We’re all equal, but some of us are more equal than others.
In times of social crisis multi-national corporations and their spokespersons like to promote the façade of standing shoulder to shoulder with ordinary people, with the subliminal message, "We are suffering as much as everyone else, yet we're doing our bit to keep the country going".
With the generous assistance of Her Majesty's Treasury (otherwise known as the British taxpayer) companies large and small were promised financial help to survive the latent pandemic. Boris said, "No one should suffer as a consequence of Covid". All well and good unless you were a small self-employed business! They weren't mentioned until the government was pressurised into including them in its plan. Yet again the multinational corporate giants get preferential treatment funded by the taxpayers. Remember the 2008 Financial Crisis when multinational banks were bailed out at the taxpayers’ expense, rather than their shareholders bearing the risk of their reckless business dealings. The whole point of being a shareholder in a Limited Liability Company is that the people funding the business bear the risks of the company; they take the profits if the company is run efficiently and bear the losses if it is not. That bailout gave rise to the expression "Socialism for the rich, capitalism for the poor”. Or put another way, “Privatize profits and socialize losses."
Governments appear too keen to hand over taxpayer’s money when large corporations are in trouble (often trouble of their own reckless making as per the financial crisis). Yet when these same companies return to profit they get to keep the profits and the taxpayer sees little or no recompense.
Although we do not know the Chancellor’s plans to stimulate the economy, whatever course of action is taken, it should be borne in mind it is the taxpayer i.e. the ordinary person in the street who will ultimately foot the bill. So will the taxpayer get value for money when normal service is resumed?
Precedent does not bode well. The aforementioned Financial Crisis demonstrated the thoughtlessness with which the public's money is thrown at corporations who had made obscene profits on morally questionable schemes while taking advantage of corporation friendly regulation. Will things be different this time? I seriously doubt it.
Which brings us to the question of a corporation’s ethical behaviour. A company's Articles of Association sets out the rules by which the company directors and managers run the company. In the UK this document broadly states that the company is run for the benefit of the company's shareholders. In the light of stories regarding immoral business conduct reported in the UK press by particular Company CEO’s along with highly inflated director’s bonus and pension arrangements. Taken with well documented tax avoidance schemes, perhaps there should be a clause in the Articles of Association to force the company to resist any conduct that does not benefit the public or society. Or put it another way immoral business dealings and practices, such as moving vast amounts of money to low tax friendly countries to avoid tax rates paid by ordinary people, should be outlawed.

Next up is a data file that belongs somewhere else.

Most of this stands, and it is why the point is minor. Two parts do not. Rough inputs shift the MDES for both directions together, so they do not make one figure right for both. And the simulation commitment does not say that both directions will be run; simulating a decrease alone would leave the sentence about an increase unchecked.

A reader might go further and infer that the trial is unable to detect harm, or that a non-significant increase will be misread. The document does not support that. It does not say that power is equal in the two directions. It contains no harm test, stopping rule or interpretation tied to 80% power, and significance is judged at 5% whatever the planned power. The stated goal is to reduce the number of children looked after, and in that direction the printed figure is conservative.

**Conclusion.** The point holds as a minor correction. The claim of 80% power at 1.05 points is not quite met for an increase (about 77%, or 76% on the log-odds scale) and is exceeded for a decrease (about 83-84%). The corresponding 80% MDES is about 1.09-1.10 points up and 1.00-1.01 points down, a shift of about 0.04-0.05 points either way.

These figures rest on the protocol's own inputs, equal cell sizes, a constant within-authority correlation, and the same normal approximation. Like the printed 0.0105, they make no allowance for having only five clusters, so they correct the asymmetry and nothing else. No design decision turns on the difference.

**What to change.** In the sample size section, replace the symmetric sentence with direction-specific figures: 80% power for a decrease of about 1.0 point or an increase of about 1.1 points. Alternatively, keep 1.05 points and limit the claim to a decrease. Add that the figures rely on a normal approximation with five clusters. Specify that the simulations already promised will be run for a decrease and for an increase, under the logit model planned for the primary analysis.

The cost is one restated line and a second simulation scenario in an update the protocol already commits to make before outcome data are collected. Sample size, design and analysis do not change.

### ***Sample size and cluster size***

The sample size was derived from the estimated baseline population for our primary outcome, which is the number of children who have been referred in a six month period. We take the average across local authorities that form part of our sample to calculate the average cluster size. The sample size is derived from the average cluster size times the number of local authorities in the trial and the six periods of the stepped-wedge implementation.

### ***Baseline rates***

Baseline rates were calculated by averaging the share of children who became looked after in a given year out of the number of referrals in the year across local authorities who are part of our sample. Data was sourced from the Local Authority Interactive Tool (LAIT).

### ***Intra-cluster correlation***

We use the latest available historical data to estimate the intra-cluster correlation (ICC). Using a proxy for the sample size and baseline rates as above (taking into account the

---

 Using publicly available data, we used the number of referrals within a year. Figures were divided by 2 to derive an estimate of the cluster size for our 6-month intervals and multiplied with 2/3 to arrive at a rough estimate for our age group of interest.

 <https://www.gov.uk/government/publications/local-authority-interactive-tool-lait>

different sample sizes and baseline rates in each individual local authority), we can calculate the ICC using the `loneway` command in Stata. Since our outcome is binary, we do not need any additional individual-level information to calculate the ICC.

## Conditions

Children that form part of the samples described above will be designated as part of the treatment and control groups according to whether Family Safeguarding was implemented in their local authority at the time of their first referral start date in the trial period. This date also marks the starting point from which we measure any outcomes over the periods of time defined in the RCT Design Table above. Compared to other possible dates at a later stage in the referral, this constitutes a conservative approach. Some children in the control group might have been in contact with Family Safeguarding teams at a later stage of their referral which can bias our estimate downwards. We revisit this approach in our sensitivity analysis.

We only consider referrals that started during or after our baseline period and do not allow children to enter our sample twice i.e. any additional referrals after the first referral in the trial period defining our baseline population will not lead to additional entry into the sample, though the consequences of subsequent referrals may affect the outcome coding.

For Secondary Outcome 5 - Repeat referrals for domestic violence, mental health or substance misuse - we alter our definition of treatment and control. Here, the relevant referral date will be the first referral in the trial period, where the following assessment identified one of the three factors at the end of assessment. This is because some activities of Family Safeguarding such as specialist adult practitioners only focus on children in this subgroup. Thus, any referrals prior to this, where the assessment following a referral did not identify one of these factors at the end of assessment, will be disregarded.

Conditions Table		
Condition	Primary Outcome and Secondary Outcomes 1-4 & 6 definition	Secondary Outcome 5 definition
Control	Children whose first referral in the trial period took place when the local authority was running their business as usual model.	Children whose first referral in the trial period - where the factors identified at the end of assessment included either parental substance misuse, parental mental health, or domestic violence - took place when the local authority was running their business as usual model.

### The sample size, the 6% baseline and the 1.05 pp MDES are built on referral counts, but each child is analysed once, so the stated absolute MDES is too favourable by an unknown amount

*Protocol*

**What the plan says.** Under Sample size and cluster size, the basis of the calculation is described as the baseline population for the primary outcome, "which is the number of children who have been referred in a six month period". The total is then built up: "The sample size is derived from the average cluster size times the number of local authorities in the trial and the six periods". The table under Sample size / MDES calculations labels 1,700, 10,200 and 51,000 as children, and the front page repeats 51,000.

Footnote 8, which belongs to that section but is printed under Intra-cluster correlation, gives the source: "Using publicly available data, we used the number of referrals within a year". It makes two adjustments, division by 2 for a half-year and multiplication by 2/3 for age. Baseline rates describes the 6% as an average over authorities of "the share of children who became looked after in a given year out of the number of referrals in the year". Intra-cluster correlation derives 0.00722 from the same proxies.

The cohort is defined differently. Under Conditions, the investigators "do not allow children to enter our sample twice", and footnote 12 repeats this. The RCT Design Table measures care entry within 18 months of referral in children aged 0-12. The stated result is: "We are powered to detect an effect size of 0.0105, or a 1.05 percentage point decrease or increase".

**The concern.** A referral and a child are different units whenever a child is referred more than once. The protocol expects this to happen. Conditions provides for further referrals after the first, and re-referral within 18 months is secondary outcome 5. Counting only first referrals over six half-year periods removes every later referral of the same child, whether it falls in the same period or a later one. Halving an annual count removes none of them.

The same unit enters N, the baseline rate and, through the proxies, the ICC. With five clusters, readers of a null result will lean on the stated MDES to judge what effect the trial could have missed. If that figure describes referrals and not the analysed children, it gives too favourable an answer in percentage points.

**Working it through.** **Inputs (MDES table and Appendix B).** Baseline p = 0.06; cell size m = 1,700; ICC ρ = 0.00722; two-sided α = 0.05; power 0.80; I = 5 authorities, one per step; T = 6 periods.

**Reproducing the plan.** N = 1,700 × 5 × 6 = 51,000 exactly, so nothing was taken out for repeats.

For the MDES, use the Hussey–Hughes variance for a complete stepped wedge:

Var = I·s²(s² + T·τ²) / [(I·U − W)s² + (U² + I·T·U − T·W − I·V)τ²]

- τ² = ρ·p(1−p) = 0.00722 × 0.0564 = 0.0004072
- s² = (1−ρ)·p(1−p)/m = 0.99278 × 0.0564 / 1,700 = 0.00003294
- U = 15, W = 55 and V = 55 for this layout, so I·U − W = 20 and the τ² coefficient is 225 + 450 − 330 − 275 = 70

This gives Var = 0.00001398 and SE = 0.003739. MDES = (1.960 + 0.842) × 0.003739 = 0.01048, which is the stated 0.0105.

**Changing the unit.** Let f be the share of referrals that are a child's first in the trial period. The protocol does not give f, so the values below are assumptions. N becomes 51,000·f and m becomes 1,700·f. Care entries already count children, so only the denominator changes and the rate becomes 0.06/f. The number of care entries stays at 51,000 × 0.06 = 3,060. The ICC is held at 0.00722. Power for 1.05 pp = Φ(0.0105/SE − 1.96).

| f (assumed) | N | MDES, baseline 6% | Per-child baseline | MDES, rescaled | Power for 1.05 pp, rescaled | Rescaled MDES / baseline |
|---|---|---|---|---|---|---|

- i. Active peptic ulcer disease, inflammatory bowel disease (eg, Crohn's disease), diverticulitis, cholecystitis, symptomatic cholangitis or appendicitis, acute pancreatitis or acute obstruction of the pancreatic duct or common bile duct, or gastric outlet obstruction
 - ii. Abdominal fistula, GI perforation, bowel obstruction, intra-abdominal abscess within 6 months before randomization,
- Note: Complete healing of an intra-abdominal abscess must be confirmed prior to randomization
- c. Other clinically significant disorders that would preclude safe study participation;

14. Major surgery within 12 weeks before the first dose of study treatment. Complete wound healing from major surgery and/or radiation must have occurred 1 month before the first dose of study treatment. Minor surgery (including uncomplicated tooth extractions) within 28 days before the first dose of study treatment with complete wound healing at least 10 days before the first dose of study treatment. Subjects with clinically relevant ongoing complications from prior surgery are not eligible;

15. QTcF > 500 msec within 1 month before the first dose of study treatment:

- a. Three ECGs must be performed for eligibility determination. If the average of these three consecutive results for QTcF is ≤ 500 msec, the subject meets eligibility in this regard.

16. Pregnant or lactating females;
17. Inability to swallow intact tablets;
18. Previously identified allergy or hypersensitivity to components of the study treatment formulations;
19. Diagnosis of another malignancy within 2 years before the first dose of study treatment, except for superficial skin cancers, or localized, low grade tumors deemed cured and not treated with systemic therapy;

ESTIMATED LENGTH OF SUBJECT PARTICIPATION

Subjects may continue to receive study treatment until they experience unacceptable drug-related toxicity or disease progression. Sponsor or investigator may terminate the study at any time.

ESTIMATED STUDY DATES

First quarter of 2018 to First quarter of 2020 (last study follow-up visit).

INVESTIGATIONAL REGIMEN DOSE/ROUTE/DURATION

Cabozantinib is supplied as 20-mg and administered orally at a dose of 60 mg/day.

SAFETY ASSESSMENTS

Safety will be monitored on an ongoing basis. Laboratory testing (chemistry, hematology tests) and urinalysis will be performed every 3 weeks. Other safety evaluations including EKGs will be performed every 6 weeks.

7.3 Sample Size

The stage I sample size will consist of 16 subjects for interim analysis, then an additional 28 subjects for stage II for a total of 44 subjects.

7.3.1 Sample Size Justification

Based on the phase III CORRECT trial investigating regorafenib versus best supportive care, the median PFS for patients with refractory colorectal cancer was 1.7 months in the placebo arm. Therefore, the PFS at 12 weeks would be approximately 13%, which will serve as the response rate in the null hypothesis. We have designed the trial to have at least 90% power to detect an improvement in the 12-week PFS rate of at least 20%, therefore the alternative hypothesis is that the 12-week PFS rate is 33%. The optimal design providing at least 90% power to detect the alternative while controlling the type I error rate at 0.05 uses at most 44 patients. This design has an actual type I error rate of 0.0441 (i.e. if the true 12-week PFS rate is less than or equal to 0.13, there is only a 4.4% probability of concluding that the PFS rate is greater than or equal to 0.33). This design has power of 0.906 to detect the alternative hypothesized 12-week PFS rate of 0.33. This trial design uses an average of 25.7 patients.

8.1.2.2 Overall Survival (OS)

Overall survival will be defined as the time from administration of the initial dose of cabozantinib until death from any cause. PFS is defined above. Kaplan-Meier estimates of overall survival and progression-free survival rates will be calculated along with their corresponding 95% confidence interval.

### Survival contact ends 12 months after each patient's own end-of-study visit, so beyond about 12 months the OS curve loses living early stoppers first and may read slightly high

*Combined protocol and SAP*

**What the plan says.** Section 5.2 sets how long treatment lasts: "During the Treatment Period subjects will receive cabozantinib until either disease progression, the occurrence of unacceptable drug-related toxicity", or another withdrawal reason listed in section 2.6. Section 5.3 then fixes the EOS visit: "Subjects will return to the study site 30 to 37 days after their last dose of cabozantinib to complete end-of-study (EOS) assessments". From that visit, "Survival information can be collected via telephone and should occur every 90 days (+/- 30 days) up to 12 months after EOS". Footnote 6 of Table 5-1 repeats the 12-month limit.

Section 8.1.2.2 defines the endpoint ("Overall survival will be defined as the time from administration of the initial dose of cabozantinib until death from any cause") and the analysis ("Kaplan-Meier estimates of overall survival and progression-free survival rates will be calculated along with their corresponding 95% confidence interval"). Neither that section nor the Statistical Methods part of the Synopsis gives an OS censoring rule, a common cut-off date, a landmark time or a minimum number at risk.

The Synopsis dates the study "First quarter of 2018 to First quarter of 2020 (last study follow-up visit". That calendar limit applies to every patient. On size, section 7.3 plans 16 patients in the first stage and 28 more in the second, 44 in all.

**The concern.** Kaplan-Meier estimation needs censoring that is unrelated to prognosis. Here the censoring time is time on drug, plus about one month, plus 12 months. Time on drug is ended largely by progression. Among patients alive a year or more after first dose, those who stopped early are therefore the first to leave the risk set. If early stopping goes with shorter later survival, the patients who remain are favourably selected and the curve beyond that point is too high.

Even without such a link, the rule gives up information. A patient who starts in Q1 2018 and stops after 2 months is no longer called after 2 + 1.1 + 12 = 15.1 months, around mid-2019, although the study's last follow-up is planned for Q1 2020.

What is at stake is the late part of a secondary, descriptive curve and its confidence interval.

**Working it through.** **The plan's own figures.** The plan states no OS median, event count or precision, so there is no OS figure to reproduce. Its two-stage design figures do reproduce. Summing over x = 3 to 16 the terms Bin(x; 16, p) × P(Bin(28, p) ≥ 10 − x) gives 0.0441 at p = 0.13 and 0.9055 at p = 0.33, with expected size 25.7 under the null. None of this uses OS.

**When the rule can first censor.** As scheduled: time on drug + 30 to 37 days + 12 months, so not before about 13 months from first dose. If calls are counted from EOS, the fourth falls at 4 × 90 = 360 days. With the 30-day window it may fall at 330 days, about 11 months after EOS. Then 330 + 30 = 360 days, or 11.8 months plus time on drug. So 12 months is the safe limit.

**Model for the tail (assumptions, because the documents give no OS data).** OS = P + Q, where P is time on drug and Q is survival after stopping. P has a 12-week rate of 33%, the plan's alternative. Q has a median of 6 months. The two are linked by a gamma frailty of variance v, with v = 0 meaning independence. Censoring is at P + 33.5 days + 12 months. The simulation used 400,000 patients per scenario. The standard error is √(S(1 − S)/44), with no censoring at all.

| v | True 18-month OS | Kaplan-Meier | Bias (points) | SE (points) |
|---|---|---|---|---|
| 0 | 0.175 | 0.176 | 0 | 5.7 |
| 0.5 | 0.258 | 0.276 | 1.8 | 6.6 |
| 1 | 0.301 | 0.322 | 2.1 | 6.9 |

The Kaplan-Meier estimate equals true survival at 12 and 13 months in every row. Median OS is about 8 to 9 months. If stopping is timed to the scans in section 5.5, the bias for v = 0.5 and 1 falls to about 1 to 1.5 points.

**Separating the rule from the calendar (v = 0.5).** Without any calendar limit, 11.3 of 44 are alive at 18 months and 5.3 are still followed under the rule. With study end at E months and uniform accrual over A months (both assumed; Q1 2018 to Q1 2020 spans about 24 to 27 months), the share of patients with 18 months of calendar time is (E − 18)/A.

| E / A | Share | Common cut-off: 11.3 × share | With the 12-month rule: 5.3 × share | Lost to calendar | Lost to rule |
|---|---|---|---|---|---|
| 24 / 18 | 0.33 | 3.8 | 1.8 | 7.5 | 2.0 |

The problem with this is that companies undertake this immoral behaviour with the connivance of the Government and HMRC. A case in point is the "negotiation" of Google's 2014/15 UK tax bill. Note the wording “negotiation”, since when does an ordinary person get to negotiate their tax payments? Questions were asked in Parliament by the then Shadow Chancellor John McDonnell. He quoted Google's tax rate over a 10 year period as 2.5% per annum instead of 20% per annum normally paid on corporation tax. This was arrived at after “negotiations” with HMRC and was apparently enthusiastically endorsed by Number 10. It transpired instead of paying £200 million a year in tax, over the 10 years Google actually paid £200 million, a nice deal if you can get it, especially when their turnover was close to £1 billion a year! What a morally upstanding enterprise!
Google was in good company, newspaper reports have also included Amazon and Starbucks among other companies using similar methods to evade their social responsibility. Whilst these companies may argue they are merely following legal practice, it does not take a genius to recognise the actions of their Financial Directors and their Board of Directors are socially reprehensible. Indeed, if any further proof were needed, these examples show who really has the upper hand in these situations and it's not national Governments. Modern multinationals have become so powerful and operate in so many countries they are able to dictate terms to Government Ministers, who are cowed into acceptance for fear of whatever reprisals the corporation threatens them. This normally means a threat to shut down the Company operations in that country causing significant unemployment.